Facts Every Woman Should Know About Breast Cancer

Mostly this is due to the recent report released by the United States Preventive Service Task Force which, amongst other things, recommended biennal screening mammography beginning at age 50 instead of age 40 and discouraged applying breast self-exams. Immediately, these recommendations were challenged by The American Cancer Society, the National Comprehensive Cancer Network, the American College of Radiology, the American Society of Breast Disease, and the Susan B. Komen Foundation, just to name a few. With all of this information, it can be confusing for most people to understand the facts about breast cancer and what guidelines should be followed.  Below, I will answer some of the more commom questions about breast cancer and breast cancer screening.

Q) How common is breast cancer?
A) A woman’s chance of developing breast cancer in her lifetime is 1 in 8. Only lung cancer causes more cancer deaths in women. Each year about 240,000 new cases of breast cancer are diagnosed (one every 2.5 minutes). Sadly, 40,000 women die from breast cancer each year (one death every 13 minutes).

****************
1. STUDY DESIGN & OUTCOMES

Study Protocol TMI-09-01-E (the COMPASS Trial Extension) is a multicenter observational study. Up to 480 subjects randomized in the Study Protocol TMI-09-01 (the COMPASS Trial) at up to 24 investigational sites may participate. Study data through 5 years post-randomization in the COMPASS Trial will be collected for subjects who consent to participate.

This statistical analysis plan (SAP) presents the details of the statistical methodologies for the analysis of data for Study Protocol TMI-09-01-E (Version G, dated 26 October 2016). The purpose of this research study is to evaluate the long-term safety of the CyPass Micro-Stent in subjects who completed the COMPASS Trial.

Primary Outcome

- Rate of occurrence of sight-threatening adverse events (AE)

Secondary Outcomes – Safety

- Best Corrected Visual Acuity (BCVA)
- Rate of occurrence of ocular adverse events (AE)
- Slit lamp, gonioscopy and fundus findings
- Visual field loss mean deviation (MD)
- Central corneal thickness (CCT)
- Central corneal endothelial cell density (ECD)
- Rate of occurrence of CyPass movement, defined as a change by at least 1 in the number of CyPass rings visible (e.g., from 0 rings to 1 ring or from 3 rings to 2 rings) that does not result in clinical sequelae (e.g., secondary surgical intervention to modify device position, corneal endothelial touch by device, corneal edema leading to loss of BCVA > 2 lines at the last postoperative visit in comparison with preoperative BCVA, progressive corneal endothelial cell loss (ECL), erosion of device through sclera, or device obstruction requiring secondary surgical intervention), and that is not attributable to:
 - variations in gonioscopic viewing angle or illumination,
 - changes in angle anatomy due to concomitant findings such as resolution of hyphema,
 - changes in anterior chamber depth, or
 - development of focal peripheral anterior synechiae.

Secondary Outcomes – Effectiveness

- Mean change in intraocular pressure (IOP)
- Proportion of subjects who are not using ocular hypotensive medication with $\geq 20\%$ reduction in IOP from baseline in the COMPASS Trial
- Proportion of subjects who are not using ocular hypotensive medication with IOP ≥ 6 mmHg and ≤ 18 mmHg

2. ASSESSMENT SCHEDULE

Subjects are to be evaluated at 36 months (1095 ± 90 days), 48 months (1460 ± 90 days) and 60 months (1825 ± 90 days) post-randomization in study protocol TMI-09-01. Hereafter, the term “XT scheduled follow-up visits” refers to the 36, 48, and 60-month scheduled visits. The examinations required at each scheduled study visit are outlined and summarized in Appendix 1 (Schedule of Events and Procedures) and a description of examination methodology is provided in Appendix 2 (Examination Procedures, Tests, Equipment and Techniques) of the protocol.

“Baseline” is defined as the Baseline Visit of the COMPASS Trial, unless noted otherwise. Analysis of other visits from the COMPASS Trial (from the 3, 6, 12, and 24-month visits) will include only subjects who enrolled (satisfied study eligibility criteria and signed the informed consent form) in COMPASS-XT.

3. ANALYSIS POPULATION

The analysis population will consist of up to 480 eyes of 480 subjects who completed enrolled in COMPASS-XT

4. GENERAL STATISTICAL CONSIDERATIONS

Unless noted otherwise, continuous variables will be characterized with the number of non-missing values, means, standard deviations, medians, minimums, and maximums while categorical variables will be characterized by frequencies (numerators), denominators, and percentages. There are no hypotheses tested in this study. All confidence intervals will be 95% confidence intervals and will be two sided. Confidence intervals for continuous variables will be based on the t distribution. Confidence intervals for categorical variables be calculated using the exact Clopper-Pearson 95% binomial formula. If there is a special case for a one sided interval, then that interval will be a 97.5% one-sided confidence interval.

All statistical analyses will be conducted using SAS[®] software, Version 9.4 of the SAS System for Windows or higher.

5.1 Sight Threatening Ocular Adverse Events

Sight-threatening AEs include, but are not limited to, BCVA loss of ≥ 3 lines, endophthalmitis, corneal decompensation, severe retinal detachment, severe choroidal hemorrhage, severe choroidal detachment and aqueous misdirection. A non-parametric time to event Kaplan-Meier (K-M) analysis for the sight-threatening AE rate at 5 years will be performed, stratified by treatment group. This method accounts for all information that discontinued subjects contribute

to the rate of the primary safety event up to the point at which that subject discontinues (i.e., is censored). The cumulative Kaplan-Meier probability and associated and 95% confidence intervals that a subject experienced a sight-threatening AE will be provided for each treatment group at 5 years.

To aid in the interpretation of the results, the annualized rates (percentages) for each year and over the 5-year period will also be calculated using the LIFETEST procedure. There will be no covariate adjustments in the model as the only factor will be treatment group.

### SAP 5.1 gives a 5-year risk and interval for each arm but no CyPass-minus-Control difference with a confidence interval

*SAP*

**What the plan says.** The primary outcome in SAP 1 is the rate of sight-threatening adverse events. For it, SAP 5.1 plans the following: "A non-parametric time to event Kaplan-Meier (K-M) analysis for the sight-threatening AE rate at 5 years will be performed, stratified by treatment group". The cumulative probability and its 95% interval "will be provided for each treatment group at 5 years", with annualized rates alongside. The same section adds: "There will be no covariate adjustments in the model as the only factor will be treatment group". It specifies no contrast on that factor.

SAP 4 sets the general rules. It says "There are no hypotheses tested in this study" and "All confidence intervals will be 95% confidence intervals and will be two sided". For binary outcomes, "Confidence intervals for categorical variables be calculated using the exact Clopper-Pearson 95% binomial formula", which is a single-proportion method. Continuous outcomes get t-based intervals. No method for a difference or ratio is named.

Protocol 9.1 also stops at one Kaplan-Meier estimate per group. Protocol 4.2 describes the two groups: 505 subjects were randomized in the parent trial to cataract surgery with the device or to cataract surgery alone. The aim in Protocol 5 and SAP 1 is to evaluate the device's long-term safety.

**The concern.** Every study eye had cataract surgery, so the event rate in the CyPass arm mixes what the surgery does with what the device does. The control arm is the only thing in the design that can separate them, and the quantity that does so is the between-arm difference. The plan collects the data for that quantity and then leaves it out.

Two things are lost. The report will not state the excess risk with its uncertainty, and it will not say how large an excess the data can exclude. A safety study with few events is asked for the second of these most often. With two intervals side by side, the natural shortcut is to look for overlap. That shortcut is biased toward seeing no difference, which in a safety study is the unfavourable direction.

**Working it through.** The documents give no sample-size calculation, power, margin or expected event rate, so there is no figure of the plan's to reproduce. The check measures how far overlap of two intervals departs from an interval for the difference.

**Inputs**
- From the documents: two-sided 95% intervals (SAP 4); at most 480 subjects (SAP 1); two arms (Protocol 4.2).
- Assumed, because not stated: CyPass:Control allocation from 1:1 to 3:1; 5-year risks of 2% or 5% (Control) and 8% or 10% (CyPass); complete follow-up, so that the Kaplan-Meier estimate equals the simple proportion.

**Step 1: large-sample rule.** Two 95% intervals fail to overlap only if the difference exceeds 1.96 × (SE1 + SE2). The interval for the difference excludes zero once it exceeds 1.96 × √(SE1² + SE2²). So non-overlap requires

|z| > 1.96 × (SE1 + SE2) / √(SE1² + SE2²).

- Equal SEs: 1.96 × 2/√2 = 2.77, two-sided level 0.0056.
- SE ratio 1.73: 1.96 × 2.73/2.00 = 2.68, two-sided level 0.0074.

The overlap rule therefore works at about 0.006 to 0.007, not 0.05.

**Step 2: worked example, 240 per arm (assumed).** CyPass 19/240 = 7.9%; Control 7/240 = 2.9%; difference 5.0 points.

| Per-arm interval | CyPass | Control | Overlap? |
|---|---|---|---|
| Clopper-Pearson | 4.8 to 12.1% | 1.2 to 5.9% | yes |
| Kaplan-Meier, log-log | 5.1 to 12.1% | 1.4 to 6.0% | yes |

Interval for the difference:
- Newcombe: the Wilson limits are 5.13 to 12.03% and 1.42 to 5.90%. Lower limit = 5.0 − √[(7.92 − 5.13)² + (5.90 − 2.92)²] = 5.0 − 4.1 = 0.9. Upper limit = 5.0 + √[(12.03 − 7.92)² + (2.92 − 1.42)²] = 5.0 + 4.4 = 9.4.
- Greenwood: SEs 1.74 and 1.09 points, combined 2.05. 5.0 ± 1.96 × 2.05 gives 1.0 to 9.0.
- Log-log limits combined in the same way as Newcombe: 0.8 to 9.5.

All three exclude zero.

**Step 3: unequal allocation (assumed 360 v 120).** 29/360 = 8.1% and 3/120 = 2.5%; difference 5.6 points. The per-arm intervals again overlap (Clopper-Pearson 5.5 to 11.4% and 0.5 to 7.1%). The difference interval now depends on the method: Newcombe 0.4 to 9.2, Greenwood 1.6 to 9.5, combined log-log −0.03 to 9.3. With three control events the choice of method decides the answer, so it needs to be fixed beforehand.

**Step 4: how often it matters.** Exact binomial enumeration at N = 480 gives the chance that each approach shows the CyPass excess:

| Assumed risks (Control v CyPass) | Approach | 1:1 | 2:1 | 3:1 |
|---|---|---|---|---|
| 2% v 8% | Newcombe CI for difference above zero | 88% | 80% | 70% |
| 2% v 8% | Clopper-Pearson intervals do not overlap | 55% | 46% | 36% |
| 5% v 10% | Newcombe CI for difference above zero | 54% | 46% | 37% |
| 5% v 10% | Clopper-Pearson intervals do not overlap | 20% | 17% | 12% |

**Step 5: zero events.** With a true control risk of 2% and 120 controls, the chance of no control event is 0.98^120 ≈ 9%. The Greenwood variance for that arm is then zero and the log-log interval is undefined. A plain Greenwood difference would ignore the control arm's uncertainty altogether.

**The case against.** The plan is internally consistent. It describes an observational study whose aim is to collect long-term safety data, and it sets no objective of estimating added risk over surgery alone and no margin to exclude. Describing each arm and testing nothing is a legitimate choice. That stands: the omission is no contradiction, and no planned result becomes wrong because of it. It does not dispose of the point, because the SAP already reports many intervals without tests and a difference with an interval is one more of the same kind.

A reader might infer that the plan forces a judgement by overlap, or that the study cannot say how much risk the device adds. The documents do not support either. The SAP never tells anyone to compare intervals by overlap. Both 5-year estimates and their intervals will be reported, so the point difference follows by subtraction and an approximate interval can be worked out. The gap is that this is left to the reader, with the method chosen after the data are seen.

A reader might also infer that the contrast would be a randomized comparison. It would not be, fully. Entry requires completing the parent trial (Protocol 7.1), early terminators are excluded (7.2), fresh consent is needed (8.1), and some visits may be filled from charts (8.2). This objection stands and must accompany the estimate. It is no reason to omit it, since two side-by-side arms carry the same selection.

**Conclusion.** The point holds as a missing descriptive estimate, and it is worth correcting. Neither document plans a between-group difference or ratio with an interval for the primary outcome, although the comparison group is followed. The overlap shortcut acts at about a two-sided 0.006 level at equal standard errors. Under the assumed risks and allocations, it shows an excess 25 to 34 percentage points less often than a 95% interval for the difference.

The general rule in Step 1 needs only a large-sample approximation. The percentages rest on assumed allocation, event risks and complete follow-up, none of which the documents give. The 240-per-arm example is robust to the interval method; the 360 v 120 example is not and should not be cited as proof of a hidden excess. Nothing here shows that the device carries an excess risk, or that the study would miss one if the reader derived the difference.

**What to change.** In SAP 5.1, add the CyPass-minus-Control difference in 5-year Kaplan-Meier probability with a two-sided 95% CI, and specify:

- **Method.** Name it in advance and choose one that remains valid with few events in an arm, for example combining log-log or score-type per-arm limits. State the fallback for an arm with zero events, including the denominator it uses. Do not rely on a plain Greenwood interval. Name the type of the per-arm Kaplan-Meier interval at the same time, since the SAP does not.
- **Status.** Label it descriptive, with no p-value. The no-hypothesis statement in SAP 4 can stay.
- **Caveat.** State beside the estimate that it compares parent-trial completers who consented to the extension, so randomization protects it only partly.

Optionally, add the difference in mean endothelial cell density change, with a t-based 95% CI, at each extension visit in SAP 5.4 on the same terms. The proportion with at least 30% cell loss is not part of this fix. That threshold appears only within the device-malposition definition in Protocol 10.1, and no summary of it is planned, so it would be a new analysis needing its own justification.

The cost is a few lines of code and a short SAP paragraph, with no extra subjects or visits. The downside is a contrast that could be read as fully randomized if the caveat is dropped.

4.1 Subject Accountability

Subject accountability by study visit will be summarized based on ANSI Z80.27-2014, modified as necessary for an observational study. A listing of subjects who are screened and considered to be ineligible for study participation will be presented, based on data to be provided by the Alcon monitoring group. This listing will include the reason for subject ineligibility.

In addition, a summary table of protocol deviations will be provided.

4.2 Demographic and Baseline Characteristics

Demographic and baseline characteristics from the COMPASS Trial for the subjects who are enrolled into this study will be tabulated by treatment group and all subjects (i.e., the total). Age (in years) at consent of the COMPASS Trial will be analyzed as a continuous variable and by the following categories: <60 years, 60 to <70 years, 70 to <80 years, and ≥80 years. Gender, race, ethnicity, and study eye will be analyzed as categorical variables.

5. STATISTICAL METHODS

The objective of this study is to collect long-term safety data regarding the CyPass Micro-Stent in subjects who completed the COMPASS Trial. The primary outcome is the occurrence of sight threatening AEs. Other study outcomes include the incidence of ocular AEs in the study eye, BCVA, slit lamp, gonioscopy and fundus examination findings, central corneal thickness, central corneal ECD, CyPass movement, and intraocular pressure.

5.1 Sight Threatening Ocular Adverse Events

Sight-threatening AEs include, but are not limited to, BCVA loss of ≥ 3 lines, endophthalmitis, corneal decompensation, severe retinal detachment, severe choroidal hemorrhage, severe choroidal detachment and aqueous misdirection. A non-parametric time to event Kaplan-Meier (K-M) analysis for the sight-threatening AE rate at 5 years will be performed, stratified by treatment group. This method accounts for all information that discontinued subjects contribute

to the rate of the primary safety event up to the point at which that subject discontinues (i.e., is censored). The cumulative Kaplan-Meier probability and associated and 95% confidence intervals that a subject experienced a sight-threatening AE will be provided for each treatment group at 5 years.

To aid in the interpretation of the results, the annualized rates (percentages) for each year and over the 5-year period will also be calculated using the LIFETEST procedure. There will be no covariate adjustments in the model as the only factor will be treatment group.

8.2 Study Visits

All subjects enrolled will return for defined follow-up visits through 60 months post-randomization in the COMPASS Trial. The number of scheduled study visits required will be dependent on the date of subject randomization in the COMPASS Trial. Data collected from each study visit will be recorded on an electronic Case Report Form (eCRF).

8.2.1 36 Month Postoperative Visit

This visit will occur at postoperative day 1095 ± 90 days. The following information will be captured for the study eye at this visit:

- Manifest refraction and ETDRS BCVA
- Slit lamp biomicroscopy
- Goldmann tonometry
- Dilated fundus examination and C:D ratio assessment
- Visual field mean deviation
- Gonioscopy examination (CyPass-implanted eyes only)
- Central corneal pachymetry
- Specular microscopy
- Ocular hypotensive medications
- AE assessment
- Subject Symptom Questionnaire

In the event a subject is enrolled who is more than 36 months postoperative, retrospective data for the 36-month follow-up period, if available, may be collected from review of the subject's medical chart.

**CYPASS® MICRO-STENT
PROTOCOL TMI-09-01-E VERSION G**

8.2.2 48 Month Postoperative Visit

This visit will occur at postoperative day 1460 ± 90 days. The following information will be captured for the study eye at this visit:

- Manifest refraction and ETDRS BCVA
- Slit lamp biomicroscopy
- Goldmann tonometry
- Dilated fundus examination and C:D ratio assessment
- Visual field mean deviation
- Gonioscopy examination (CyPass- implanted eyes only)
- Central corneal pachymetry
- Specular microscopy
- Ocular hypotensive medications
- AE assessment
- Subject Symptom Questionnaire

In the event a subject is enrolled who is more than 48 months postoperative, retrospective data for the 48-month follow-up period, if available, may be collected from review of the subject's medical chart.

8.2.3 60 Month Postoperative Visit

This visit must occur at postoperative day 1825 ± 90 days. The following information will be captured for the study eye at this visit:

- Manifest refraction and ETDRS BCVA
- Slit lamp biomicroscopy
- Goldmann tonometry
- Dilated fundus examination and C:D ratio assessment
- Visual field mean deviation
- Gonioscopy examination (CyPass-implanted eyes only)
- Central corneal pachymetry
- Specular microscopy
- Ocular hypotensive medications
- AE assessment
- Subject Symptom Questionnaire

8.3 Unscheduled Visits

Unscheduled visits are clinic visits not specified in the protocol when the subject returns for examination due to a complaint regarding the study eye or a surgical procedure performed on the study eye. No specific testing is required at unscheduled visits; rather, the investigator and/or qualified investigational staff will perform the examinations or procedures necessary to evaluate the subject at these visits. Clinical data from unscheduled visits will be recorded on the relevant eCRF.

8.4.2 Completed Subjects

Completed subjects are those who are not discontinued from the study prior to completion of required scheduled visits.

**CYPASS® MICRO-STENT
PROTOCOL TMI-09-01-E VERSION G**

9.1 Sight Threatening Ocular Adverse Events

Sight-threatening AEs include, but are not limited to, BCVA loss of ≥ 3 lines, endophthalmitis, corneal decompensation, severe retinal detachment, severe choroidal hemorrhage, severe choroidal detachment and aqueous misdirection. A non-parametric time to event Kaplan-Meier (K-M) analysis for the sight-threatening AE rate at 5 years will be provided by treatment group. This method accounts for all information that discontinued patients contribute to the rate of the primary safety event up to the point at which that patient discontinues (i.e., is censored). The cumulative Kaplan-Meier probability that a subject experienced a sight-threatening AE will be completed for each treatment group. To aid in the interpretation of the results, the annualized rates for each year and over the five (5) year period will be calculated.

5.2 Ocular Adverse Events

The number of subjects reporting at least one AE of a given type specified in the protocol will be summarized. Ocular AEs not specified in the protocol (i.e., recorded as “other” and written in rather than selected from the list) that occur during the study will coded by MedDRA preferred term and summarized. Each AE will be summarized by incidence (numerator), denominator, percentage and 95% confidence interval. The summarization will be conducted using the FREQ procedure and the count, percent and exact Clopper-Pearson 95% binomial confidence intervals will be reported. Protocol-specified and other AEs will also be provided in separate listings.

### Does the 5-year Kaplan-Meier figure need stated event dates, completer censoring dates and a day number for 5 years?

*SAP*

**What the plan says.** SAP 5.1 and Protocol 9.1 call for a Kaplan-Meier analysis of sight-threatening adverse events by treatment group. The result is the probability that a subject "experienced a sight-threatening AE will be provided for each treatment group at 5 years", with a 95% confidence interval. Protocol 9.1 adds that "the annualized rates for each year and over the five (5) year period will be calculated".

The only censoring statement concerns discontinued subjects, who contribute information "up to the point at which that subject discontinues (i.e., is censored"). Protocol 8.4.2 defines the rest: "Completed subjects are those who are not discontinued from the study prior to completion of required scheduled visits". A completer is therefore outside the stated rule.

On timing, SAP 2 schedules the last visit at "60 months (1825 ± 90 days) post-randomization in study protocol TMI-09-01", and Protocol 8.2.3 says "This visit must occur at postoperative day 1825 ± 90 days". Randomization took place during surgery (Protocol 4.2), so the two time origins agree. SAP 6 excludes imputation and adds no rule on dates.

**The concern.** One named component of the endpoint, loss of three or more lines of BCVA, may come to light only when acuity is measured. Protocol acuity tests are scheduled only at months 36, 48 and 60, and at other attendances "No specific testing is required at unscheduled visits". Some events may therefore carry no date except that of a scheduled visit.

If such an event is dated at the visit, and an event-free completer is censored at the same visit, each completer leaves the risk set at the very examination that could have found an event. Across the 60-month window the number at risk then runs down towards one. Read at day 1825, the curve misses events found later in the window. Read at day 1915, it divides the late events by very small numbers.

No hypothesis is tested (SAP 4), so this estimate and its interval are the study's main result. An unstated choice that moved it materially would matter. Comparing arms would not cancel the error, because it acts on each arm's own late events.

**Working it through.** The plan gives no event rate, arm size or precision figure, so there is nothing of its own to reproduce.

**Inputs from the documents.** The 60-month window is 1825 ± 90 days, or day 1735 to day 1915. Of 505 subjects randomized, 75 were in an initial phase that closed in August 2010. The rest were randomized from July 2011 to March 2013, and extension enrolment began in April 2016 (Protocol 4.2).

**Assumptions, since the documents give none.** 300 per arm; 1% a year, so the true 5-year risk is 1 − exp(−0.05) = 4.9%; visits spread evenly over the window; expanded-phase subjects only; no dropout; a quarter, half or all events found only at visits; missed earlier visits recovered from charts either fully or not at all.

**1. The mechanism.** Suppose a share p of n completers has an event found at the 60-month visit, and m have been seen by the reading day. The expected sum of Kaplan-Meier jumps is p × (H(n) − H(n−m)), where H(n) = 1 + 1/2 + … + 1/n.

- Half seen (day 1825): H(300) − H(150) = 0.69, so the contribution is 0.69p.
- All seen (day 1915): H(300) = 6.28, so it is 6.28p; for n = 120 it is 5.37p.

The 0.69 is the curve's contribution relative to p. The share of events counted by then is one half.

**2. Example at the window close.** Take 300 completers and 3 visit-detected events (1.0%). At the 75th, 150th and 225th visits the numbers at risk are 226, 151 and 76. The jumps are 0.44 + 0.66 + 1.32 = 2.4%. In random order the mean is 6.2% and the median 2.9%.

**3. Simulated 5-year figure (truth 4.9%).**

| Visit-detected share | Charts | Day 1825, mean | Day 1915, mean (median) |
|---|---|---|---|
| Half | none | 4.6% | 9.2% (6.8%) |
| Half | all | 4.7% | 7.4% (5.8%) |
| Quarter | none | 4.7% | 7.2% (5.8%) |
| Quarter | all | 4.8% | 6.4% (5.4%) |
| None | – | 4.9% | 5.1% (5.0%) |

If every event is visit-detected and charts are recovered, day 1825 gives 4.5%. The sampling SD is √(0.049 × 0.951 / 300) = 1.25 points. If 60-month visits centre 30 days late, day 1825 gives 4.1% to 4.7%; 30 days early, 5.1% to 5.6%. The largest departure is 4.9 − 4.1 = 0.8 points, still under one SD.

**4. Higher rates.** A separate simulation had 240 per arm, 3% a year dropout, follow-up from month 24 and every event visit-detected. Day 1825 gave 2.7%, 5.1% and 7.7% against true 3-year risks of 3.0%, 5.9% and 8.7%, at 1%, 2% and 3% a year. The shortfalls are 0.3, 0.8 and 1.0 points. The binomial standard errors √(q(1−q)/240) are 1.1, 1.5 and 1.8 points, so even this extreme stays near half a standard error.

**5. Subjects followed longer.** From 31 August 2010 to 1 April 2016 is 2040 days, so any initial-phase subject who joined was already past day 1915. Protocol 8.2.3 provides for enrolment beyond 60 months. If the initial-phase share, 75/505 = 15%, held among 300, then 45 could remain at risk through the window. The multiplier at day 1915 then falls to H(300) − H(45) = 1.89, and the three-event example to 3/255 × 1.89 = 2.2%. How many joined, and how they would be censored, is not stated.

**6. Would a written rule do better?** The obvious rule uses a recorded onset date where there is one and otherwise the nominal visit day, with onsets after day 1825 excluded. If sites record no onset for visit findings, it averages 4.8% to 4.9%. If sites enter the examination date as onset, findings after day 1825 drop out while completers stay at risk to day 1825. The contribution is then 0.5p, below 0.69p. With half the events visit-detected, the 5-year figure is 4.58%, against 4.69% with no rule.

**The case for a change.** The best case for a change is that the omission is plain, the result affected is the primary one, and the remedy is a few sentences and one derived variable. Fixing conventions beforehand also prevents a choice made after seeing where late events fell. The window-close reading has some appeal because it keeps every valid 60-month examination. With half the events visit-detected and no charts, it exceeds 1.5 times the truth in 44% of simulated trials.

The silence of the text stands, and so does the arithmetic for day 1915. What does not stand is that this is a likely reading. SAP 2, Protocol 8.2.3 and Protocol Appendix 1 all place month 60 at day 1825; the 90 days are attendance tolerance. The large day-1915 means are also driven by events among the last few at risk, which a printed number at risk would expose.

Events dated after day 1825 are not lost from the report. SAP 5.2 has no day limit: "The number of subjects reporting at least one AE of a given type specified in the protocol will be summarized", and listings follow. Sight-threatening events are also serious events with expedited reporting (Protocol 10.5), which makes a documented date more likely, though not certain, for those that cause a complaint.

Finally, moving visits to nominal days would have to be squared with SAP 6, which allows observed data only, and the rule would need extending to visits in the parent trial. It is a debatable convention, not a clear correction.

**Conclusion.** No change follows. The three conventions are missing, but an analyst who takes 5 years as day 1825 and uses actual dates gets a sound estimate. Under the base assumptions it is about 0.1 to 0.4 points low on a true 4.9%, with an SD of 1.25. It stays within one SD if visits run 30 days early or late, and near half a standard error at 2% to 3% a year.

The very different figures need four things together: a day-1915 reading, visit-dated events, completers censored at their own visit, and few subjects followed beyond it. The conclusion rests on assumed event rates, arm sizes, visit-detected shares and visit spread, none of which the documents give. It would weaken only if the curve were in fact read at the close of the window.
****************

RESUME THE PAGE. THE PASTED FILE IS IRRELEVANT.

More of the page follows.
Q) How effective is mammography screening? 
A) Screening mammography reduces breast cancer mortality by 25-30% for women ages 50-70 and 18% for women ages 40-50. Early detection is incredibly important. The 12-year survival rate is 95% for cancers detected that are less than 1 centimeter in size.

Q) What are the screening guidelines?
A) Women should have a yearly screening mammogram beginning at age 40. Women should perform a breast self-examination each month.

Q) If the technology is so good for detecting breast cancer, why do I have to perform breast self-exams? 
A) Breast self-exams are extremely important! Approximately 5% of breast cancers cannot be visualized on imaging and are only detectable with physical exam.

Q) Why did this Preventive Service Task Force make their recommendations? 
A) In an attempt to be efficient with limited resources, a decision was made to lower the detection rate sensitivity from 90% to 70%! Any limitation in screening will increase the rate of breast cancer mortality. In my opinion, this is unacceptable. 

Q) Why is bringing my prior  mammograms important? 
A) Sometimes it is difficult to tell the difference between dense breast tissue and cancer. Prior mammograms allow a radiologist to determine what is stable, benign breast tissue and what is cancer. 

Q) Is there a difference between digital and analog mammography? 
A) I wrote about this topic in length in my last article, so I will just say that digital mammography is considered superior in breast cancer detection both due to sharper resolution as well as overall reduced radiation exposure.